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Sprockets: The Ultimate Guide

Sprockets are crucial components of industrial drives, conveyor chain systems, vehicles, and more. Along with a belt or chain, sprockets help transfer power from one location to another. 

In this guide to sprockets, learn more about what sprockets are, what they are used for, how to tell if a sprocket is worn, and more. 

What Is a Sprocket? 

Similar to a gear, sprockets are mechanical wheels with teeth or notches. Unlike a gear, these teeth or notches are designed to rotate and engage with the links of a chain or belt rather than interacting with another gear. 

Sprockets have been used for centuries to help transfer power from one point to another. They are used in various applications, such as bicycles, vehicles, tools, and other machinery. 

What Are Sprockets Made Out of?

Sprockets are typically made out of steel, which is a hardwearing metal with a long service life. Aluminum is another popular material for its lightweight nature, which is ideal for motorbikes and bicycles. Aluminum does wear faster than steel, however. 

Sprockets can also be made out of hybrid materials like plastic and metal. Plastic teeth on sprockets typically interact with belts instead of chains. 

Characteristics and Terms of a Sprocket

There are different ways to configure a sprocket for different purposes. Sprockets have several characteristics that are important to their application:

    • Bore Size: The bore of the sprocket is the inside diameter of the hole through which the drive shaft is secured. 
    • Number of Teeth: This is the total number of teeth or notches found on the sprocket. Each of them is individually referred to as a “tooth”. 
  • Plate: The plate refers to the single plane of metal, including the teeth, but not including addons like hubs. 
    • Pitch Diameter: The pitch diameter is the diameter of the sprocket on the inner point between the teeth where the chain meets the sprocket.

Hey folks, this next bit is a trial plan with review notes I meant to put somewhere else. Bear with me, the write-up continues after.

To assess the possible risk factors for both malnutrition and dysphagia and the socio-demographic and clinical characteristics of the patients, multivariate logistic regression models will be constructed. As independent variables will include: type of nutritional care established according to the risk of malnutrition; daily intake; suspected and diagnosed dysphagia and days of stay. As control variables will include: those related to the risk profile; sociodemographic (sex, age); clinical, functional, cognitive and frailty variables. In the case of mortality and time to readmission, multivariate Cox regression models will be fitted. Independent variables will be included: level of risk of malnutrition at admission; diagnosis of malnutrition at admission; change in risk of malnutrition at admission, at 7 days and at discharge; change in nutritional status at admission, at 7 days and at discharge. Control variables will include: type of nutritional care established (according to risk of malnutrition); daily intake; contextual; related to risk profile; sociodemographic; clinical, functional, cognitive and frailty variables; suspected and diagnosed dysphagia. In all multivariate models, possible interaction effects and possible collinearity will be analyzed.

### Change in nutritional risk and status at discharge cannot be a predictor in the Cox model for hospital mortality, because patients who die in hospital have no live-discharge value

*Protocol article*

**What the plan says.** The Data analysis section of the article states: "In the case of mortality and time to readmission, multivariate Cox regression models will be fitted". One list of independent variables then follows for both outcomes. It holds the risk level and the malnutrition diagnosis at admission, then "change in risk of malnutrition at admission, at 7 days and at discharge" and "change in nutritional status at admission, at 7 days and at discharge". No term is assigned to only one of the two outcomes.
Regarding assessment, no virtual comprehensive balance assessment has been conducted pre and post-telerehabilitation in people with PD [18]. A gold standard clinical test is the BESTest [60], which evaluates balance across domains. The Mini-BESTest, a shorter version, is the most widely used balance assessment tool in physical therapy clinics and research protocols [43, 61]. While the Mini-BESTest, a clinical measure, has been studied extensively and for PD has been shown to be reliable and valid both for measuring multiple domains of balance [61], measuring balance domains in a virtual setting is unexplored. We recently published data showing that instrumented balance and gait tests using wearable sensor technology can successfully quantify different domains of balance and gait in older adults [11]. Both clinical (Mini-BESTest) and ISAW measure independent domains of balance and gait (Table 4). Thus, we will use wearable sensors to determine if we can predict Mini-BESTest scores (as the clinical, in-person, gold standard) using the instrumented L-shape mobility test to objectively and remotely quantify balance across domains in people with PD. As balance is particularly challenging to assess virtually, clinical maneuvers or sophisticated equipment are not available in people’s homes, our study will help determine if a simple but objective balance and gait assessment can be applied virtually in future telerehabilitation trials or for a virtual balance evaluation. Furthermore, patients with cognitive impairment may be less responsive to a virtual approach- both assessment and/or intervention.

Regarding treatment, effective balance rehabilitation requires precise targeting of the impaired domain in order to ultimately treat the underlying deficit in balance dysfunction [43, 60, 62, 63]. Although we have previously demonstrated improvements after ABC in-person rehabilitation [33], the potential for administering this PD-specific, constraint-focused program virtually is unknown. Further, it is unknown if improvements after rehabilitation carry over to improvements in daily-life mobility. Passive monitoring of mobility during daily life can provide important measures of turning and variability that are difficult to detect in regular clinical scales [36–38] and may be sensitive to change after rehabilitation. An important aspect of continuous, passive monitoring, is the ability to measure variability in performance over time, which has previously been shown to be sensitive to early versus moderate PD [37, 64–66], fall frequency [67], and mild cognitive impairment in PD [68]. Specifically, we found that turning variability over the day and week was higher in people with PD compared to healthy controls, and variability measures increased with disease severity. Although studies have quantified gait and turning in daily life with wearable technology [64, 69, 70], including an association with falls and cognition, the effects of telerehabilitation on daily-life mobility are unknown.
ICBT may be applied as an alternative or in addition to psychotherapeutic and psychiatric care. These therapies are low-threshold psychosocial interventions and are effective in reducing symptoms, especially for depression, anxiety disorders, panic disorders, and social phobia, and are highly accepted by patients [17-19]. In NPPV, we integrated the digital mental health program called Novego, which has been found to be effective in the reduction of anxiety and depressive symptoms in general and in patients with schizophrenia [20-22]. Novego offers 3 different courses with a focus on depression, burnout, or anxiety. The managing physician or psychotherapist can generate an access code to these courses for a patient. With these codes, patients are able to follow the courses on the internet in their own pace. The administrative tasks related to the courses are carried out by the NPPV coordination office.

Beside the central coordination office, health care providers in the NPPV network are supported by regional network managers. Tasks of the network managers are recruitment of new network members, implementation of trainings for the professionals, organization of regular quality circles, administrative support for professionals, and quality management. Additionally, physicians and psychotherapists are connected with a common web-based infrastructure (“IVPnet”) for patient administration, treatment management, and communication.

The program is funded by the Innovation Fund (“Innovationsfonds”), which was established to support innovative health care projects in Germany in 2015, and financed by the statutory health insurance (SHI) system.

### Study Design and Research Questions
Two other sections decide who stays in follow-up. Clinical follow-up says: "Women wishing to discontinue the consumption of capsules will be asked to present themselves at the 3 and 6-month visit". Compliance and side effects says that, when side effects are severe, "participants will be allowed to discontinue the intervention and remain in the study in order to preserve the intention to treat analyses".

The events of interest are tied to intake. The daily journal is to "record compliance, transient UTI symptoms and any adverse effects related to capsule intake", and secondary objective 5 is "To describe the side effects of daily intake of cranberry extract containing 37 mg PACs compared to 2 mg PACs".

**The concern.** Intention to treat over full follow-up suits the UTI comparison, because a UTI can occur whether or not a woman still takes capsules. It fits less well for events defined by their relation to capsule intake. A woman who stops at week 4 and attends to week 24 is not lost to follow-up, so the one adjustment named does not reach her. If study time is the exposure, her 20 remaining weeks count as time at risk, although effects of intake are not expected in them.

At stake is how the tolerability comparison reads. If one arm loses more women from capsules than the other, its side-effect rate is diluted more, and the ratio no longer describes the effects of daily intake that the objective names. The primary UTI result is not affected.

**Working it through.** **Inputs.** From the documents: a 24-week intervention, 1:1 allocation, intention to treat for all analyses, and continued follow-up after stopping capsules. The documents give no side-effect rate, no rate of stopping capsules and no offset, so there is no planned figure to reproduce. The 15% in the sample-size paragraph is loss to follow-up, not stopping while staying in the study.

• Outside Diameter: This is the outer diameter of the sprocket at the tips of the teeth. 
    • Caliper Diameter: The caliper diameter refers to the diameter of the sprocket’s plate without including the teeth in the measurement. If replacing sprockets with worn or broken teeth, the caliper diameter may be the only way to identify the dimensions of the original sprocket. 
    • Pitch: The pitch is the full measurement per tooth, which is usually represented in inches. The pitch is important because the distance between teeth needs to match between the pins on a chain or belt. 
  • Hub: The hub is an added thickness around the central plate of the sprocket that doesn’t include the teeth. Hubs allow sprockets to be closely fitted to the machinery that the sprocket is mounted on.
  • Strand: A strand is a set of teeth along a sprocket’s circumference. Many sprockets are single strand, though some are double, triple, or even more to grab onto multiple chains at once. They are sometimes called simplex for single strands, duplex for double strands, and triplex sprockets for triple strands of teeth. 

Types of Sprockets

There are different ways to categorize the types of sprockets. Some sprocket type definitions are determined by the sprocket’s characteristics and setup, while others define the types of sprockets based on the application of it.